Because Plaintiff does not argue that the Court may exercise general personal jurisdiction over Defendants, the Court only analyzes the question of specific jurisdiction.
To establish specific personal jurisdiction, Plaintiff must prove that: "(1) there are sufficient (i.e., not random fortuitous or attenuated') pre-litigation connections between the non-resident defendant and the forum; (2) the connection has been purposefully established by the defendant; and (3) the plaintiff's cause of action arises out of or is related to the defendant's forum contacts." If Plaintiff meets its burden, Defendants "can then defeat the exercise of specific jurisdiction by showing (4) that it would fail the fairness test, i.e., that the balance of interest factors show that the exercise of jurisdiction would be unreasonable."
Plaintiff presents two separate, but related, arguments in favor of exercising personal jurisdiction over Defendants. First, Plaintiff argues that jurisdiction is present pursuant to the Supreme Court's decision in Calder v. Jones.  Second, Plaintiff argues that Defendants' failure to remove the video after being warned that Plaintiff was in Louisiana demonstrates that Defendants intended the video to harm Plaintiff in Louisiana. As the Court explains below, neither argument has merit.
In Calder, the Supreme Court held that a California court could exercise personal jurisdiction over Florida residents who wrote and edited an allegedly defamatory article published in a magazine with national circulation. The Court held that a defendant who intentionally directs a defamatory statement at the forum state with the intent to cause harm in the forum may be validly sued in the forum.
The Fifth Circuit applied the Court's reasoning in Calder in the context of defamatory statements allegedly made on the internet in Revell v. Lidov.  Lidov, a professor at Harvard University, wrote an article regarding the bombing of Pan Am Flight 103 in which he accused then Associate Deputy Director of the FBI Oliver Revell of participating in a government conspiracy to cover-up certain facts related to the bombing. Lidov published the article on an internet bulletin board maintained by the Columbia School of Journalism. The website permitted any member of the public to post and read items on the site, thus the article was available to anyone with an internet connection. Revell, a resident of Texas, sued Columbia University (a New York resident) and Lidov (a Massachusetts resident) in Texas. The district court dismissed the case for lack of personal jurisdiction, and Revell appealed, relying on Calder. 
On appeal, the Fifth Circuit held that there were several key differences between Revell and Calder that compelled a different result.
First, the article written by Lidov about Revell contains no reference to Texas, nor does it refer to the Texas activities of Revell, and it was not directed at Texas readers as distinguished from readers in other states. Texas was not the focal point of the article or the harm suffered, unlike Calder, in which the article contained descriptions of the California activities of the plaintiff, drew upon California sources, and found its largest audience in California. This conclusion fits well with our decisions in other intentional tort cases where the plaintiff relied upon Calder. In those cases we stated that the plaintiff's residence in the forum, and suffering of harm there, will not alone support jurisdiction under Calder.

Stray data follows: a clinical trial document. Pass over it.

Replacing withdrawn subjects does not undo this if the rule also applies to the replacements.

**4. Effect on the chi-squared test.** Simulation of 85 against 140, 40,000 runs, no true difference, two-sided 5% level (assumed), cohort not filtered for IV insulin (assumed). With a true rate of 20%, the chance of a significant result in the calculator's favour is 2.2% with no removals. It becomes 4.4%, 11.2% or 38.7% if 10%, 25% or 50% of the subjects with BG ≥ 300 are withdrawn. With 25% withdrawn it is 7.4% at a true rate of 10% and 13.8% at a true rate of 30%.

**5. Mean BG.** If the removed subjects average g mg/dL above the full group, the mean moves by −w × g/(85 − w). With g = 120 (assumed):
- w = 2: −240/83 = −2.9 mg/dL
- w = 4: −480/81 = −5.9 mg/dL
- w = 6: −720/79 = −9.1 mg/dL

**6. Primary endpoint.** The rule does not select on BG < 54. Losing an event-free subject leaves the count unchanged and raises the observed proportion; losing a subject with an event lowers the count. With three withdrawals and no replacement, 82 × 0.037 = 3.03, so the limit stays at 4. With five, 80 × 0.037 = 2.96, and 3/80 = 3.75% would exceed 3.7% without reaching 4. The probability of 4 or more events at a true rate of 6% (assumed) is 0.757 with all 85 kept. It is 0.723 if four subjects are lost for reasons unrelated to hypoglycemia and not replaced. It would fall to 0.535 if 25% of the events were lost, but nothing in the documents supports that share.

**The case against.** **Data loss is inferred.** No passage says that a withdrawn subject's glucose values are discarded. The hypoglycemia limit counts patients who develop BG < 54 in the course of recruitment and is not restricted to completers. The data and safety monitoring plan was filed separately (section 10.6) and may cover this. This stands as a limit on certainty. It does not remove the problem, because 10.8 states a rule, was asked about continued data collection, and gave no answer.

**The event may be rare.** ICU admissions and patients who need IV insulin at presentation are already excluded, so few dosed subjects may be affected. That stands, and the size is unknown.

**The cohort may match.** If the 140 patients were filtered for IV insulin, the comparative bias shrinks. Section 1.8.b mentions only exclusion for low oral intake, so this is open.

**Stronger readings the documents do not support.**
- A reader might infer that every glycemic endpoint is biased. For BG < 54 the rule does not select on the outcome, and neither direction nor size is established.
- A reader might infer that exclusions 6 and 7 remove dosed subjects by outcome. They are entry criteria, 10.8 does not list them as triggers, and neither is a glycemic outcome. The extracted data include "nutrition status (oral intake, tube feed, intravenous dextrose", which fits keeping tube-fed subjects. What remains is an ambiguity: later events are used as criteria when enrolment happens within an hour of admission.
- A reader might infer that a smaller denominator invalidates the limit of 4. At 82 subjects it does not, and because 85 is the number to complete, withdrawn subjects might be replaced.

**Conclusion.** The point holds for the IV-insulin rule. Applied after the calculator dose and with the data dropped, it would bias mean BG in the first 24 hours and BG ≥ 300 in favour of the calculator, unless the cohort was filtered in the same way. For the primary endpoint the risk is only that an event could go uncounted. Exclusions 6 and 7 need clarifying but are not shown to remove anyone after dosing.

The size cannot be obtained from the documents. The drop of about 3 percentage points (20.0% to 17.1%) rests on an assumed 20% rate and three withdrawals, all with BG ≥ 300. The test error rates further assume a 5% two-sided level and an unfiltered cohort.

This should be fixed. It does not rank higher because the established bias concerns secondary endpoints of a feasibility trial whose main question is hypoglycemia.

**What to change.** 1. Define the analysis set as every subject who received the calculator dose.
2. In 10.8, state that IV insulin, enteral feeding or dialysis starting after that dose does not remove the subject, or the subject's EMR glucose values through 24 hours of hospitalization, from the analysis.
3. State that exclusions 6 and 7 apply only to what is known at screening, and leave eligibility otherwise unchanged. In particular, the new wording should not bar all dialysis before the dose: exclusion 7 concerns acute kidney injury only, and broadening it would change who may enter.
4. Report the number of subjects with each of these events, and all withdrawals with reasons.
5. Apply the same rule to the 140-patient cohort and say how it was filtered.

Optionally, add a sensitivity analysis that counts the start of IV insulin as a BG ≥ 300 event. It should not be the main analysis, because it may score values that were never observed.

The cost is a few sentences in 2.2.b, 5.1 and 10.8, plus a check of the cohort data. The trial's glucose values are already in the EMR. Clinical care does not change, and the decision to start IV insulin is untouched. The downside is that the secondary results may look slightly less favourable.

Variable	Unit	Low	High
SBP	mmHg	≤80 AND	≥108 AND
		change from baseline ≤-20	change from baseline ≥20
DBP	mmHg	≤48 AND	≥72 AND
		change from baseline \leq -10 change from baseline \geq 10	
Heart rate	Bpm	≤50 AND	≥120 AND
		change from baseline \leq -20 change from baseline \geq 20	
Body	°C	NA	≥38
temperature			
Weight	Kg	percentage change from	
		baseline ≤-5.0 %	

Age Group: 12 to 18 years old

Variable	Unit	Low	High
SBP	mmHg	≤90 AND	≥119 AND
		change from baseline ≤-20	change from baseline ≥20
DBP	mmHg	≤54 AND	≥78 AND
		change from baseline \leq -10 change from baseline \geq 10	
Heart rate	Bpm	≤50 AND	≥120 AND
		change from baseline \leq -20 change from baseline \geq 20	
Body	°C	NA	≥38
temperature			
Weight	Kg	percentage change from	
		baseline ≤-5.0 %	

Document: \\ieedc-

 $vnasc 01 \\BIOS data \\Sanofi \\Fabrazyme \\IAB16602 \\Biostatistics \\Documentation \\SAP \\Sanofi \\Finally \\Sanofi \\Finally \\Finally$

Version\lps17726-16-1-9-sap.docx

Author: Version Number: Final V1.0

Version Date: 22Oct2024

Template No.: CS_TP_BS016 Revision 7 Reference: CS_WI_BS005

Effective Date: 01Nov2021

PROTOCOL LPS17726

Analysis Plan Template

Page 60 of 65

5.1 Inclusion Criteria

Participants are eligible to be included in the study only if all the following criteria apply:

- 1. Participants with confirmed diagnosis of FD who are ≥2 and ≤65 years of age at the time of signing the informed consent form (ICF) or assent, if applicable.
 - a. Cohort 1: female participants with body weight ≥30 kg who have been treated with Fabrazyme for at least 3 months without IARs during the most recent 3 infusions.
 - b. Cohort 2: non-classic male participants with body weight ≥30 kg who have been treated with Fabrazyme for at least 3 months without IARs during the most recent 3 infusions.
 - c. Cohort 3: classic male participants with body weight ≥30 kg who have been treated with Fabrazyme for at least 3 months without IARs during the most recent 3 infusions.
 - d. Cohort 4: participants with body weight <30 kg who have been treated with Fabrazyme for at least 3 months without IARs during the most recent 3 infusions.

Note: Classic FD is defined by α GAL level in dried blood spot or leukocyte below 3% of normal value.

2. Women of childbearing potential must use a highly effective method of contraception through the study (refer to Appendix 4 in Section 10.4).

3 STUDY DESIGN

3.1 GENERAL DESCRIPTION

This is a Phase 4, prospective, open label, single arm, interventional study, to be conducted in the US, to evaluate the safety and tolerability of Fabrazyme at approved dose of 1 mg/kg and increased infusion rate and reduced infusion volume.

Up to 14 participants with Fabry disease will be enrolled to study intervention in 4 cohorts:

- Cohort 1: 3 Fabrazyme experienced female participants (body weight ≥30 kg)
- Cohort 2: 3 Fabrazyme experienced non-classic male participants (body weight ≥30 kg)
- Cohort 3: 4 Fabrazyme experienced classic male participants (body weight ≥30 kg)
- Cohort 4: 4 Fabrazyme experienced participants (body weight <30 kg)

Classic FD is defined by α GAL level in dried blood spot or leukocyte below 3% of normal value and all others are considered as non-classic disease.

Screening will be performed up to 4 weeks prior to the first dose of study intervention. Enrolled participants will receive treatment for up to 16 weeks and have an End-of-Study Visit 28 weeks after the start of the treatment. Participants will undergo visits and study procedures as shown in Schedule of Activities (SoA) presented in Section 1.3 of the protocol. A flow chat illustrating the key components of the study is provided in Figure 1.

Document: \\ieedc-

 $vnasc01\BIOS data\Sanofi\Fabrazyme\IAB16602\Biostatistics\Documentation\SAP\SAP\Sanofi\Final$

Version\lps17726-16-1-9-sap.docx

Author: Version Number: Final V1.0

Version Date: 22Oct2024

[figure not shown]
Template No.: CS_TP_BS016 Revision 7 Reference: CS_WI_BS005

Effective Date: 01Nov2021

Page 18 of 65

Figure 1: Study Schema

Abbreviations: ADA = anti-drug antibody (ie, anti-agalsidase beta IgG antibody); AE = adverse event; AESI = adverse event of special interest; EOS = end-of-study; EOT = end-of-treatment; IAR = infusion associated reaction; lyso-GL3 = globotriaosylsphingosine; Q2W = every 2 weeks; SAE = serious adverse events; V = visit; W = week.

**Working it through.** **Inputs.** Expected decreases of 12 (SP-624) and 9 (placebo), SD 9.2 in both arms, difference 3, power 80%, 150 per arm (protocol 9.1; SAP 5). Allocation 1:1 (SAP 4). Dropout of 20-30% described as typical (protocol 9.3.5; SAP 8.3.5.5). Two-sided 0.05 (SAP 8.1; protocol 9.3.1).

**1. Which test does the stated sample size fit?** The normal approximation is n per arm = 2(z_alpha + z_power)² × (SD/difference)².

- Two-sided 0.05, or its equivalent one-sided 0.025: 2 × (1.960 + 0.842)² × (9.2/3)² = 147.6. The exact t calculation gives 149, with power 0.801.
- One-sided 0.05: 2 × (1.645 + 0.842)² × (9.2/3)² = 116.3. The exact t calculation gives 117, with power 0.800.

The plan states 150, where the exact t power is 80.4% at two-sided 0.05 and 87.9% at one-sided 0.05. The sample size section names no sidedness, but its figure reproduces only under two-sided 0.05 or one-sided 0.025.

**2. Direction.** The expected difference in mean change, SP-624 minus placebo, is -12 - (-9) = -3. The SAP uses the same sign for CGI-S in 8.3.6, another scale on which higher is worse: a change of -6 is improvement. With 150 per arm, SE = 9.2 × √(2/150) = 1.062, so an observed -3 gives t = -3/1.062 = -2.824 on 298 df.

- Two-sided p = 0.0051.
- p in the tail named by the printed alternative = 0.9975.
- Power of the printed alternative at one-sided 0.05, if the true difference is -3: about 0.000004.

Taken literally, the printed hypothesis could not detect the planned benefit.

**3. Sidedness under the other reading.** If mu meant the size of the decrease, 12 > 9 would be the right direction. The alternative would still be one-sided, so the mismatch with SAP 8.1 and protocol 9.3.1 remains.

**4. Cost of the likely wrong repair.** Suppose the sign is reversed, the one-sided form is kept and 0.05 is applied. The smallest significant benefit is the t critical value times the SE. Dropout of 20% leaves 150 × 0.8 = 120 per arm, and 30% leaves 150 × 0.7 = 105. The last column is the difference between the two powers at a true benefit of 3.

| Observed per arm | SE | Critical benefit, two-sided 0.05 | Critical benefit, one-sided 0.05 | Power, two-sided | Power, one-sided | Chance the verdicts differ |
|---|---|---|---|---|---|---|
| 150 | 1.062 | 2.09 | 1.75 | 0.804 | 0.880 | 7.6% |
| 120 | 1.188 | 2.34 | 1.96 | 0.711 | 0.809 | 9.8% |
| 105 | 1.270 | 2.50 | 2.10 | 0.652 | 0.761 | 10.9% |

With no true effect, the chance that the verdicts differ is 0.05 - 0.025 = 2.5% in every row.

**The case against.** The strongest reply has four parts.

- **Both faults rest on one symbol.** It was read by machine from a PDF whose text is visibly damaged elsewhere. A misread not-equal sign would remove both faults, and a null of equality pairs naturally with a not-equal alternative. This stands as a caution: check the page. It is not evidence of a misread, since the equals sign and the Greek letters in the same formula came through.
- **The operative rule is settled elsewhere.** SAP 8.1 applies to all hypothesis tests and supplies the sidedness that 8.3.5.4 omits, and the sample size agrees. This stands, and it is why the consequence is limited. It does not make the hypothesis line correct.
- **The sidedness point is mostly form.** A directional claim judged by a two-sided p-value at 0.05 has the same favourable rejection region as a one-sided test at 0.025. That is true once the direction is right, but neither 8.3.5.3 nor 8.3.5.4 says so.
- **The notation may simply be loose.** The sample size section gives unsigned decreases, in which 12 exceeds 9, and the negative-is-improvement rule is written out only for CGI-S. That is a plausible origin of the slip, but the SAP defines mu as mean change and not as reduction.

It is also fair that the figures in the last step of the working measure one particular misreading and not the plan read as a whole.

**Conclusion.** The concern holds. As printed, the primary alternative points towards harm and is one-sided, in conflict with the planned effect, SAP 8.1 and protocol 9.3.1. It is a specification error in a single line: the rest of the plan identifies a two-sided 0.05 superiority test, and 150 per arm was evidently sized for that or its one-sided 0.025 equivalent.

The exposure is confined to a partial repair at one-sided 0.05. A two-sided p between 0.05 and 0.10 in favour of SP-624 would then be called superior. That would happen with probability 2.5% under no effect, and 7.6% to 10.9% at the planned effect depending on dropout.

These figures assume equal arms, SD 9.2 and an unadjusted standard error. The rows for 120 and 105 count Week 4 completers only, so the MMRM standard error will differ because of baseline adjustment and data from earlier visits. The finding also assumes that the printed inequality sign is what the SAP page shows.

The instant matter is remarkably similar to Revell. The video about Kromtech contains no references to Louisiana, and there is no evidence that it was particularly directed at Louisiana. Indeed, Defendants contend, and Plaintiff does not contest, that they were unaware that Plaintiff existed or that it was domiciled in Louisiana when they posted the video. Louisiana was not the focal point of the video or the harm suffered. Rather, Defendants intended to target a German corporation. The only connection that this controversy has to Louisiana is that Plaintiff resides and allegedly suffered harm here. The Fifth Circuit explicitly stated in Revell that such contacts are not sufficient to support the exercise of jurisdiction.
Plaintiff argues that this case has a single difference from Revell: that it contacted Defendants after the video was posted and notified them that they were causing harm in Louisiana. Plaintiff seems to argue that, once Defendants knew about Kromtech USA and its presence in Louisiana, their decision not to remove the video demonstrated intent to aim the harm created by the video at Louisiana.
Plaintiff's argument asks this Court to hold that a passive act of a Defendant is sufficient to justify the exercise of personal jurisdiction. Plaintiff has not, however, cited a single case in which a court held that a defendant's failure to act, standing alone, created a contact with the forum state. Indeed, such a result would be inconsistent with the rule that a defendant's contacts must be purposefully directed at the forum state. Plaintiff has not offered the Court any evidence demonstrating that Defendants ever purposefully directed any action at Louisiana. Accordingly, the Court holds that Plaintiff has not carried its burden to demonstrate that this Court has personal jurisdiction over Defendants.
For the foregoing reasons, Defendant's Motion to Dismiss Tech Talk is GRANTED. Additionally, after raising the issue sua sponte, the Court finds that it does not have personal jurisdiction over David Cox. Accordingly, this matter is DISMISSED WITHOUT PREJUDICE for lack of personal jurisdiction.